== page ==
Summary: We can’t change our circumstances but we can change how we respond to them by looking at the God of Nature and the Nature of God.
God’s Answers to Our Questions
Rev. Brian Bill
I don’t travel much but I did have the opportunity this week to fly to Tulsa to be with my friend Ray Pritchard while he spoke at a pastor’s conference. Flying is not my favorite mode of transportation but I didn’t have much choice. I started getting a bit nervous on Sunday night when I saw that there were a lot of tornadoes in Oklahoma and bad weather slicing through my flight path. I got up early on Monday and drove to Midway in the rain. I arrived in plenty of time and sat in those hard chairs at the gate waiting for our flight number to be called. I got a bit more nervous when I heard a crew member say, “We better load up soon if we want to beat the storm.” I had a frightening flashback of being up in a plane with Scott Peterson several years ago while he practiced his “storm chaser” routine.
When we were all seated on the plane we were told to fasten our seat belts and then one of the flight attendants stood up and went through a safety demonstration. As she explained these very important instructions I looked around and saw that no one was paying attention and she seemed used to that – as a preacher I can relate to those feelings. Businessmen were reading their papers, young families were attending to their kids, and many had their eyes closed. I didn’t do much better but I did try to listen to a few things.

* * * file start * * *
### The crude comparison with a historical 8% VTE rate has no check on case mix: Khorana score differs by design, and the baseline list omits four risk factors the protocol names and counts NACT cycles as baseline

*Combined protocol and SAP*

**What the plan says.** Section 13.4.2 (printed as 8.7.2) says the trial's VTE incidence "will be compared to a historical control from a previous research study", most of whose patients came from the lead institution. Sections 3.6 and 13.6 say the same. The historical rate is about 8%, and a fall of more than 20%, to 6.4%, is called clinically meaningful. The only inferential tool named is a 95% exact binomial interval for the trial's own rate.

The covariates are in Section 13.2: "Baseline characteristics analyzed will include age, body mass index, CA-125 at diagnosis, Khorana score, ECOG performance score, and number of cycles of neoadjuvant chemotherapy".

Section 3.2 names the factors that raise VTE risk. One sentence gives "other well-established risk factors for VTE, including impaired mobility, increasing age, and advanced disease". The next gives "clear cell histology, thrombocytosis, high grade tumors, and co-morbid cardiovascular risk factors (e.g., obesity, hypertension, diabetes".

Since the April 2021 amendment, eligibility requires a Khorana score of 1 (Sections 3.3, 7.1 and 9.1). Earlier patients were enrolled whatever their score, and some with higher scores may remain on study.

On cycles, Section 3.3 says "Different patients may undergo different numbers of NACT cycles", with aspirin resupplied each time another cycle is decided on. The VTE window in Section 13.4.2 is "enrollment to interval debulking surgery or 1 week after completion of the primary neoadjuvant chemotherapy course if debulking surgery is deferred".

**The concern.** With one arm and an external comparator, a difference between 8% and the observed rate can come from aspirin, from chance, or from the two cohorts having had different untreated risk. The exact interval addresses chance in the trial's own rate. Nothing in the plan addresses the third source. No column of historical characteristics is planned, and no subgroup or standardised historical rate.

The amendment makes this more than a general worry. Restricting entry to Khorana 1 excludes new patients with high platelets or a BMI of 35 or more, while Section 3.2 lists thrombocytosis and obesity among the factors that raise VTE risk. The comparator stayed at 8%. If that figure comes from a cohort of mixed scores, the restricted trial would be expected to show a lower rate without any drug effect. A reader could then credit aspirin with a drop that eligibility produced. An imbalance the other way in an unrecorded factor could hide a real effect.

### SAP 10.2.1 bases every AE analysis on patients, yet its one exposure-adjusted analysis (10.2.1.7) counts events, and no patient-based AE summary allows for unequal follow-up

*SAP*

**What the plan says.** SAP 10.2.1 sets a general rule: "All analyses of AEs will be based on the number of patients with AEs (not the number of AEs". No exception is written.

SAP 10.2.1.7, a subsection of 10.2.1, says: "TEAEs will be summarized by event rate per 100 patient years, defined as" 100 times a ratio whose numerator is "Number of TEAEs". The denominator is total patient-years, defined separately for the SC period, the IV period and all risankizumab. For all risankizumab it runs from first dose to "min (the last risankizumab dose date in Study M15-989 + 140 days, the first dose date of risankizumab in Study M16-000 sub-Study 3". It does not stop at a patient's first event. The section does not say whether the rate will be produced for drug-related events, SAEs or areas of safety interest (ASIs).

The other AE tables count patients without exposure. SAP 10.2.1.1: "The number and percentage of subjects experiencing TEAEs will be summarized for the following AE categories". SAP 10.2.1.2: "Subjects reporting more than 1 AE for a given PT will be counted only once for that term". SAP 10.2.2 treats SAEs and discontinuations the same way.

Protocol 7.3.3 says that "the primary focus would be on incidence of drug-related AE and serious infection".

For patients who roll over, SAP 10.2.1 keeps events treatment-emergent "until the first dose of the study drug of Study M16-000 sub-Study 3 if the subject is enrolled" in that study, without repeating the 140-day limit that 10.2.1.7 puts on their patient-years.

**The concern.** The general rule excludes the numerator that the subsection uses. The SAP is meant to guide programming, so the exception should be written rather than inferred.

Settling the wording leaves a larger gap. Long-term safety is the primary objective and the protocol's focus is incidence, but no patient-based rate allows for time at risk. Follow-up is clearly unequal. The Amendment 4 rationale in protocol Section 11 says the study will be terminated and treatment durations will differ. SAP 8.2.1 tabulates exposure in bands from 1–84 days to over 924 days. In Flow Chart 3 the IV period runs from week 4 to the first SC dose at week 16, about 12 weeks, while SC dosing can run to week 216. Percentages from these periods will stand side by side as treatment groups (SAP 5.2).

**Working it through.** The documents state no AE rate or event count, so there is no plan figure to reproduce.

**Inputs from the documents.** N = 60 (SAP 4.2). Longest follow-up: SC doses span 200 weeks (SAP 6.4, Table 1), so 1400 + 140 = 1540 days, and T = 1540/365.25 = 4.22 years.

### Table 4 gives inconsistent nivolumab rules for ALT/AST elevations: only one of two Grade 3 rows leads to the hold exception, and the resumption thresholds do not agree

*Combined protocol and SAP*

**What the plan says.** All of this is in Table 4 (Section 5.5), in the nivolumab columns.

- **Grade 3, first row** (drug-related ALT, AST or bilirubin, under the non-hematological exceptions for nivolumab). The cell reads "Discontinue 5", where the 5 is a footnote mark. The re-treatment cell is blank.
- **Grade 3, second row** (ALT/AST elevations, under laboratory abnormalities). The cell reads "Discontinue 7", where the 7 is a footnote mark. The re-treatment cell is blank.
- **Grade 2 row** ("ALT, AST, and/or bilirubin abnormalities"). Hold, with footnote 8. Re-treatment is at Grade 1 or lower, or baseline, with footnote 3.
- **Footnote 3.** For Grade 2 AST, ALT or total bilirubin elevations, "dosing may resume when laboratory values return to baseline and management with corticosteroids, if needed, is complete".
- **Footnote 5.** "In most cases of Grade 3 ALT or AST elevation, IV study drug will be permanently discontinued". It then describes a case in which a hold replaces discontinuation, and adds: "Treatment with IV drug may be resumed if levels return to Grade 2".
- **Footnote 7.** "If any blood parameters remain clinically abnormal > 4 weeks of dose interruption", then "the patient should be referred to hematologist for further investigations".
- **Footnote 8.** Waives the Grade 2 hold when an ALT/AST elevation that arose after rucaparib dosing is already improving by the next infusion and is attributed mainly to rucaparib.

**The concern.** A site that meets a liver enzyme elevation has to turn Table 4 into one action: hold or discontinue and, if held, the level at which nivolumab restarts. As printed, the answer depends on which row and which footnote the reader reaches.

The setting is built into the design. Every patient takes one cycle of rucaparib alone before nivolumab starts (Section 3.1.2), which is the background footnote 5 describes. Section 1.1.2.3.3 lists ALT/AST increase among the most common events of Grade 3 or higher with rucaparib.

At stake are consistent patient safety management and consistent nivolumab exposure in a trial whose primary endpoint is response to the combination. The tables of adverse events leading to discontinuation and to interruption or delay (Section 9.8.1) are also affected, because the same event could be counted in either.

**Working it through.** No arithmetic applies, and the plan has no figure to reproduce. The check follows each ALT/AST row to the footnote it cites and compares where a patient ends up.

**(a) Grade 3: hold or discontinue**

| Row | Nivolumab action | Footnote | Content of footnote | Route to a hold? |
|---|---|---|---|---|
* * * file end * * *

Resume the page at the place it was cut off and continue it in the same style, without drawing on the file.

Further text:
About half-way through our flight I wish I had paid a little more attention because the plane hit some incredible turbulence. I started searching for that laminated card that showed where the exits are and how to get the seat cushion to serve as a flotation device – I don’t think we were over any water but I wanted to be prepared just in case. Do you know what was happening? The stormy weather got me to pay attention to what really matters. Likewise, storms in our life can wake us up.
As we mentioned last week, Job lost everything and then his friends locked and loaded on him, tormenting him with questions and accusations, trying to get him to confess what it was that he had done wrong. Job has some of his own questions for God and asks them throughout the book. His candid questions are filled with angst and even anger. Here are just a few…
6:11 – “What strength do I have, that I should still have hope?”
7:20 – “Why have you made me your target? Have I become a burden to you?”
10:18 – “Why then, did you bring me out of the womb?”
It’s normal and natural to ask questions when we go through hard times: Why is this happening to me? What did I do wrong to deserve this? Is God mad at me? I thought He was supposed to be loving and kind—what’s the deal with that? Why God, why?
John Calvin preached 159 sermons on Job but we’re trying to tackle the book in only two messages. I’m going to borrow Ray Stedman’s outline to help us understand these final chapters of the Book of Job. In chapters 38-39, we come face-to-face with The God of Nature and in chapters 40-41, we encounter The Nature of God. After both appearances by the Almighty, Job gives two brief responses.